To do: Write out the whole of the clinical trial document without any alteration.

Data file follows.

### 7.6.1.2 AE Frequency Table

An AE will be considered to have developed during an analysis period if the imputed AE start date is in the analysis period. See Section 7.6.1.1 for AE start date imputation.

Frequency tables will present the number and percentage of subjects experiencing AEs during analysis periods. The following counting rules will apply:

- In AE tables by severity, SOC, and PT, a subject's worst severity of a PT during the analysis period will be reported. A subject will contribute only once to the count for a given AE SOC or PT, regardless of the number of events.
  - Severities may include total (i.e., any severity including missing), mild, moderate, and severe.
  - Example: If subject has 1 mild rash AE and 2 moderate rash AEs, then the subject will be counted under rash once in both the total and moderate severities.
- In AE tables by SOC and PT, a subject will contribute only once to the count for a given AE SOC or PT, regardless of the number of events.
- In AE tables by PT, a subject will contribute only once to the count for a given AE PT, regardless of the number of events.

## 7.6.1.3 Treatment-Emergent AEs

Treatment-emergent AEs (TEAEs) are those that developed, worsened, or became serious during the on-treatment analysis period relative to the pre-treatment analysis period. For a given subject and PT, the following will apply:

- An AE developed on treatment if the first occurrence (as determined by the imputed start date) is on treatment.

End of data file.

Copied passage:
### 7.6.1.2 AE Frequency Table

An AE will be considered to have developed during an analysis period if the imputed AE start date is in the analysis period. See Section 7.6.1.1 for AE start date imputation.

Frequency tables will present the number and percentage of subjects experiencing AEs during analysis periods. The following counting rules will apply:

- In AE tables by severity, SOC, and PT, a subject's worst severity of a PT during the analysis period will be reported. A subject will contribute only once to the count for a given AE SOC or PT, regardless of the number of events.
  - Severities may include total (i.e., any severity including missing), mild, moderate, and severe.
  - Example: If subject has 1 mild rash AE and 2 moderate rash AEs, then the subject will be counted under rash once in both the total and moderate severities.
- In AE tables by SOC and PT, a subject will contribute only once to the count for a given AE SOC or PT, regardless of the number of events.
- In AE tables by PT, a subject will contribute only once to the count for a given AE PT, regardless of the number of events.

## 7.6.1.3 Treatment-Emergent AEs

Treatment-emergent AEs (TEAEs) are those that developed, worsened, or became serious during the on-treatment analysis period relative to the pre-treatment analysis period. For a given subject and PT, the following will apply:

- An AE developed on treatment if the first occurrence (as determined by the imputed start date) is on treatment.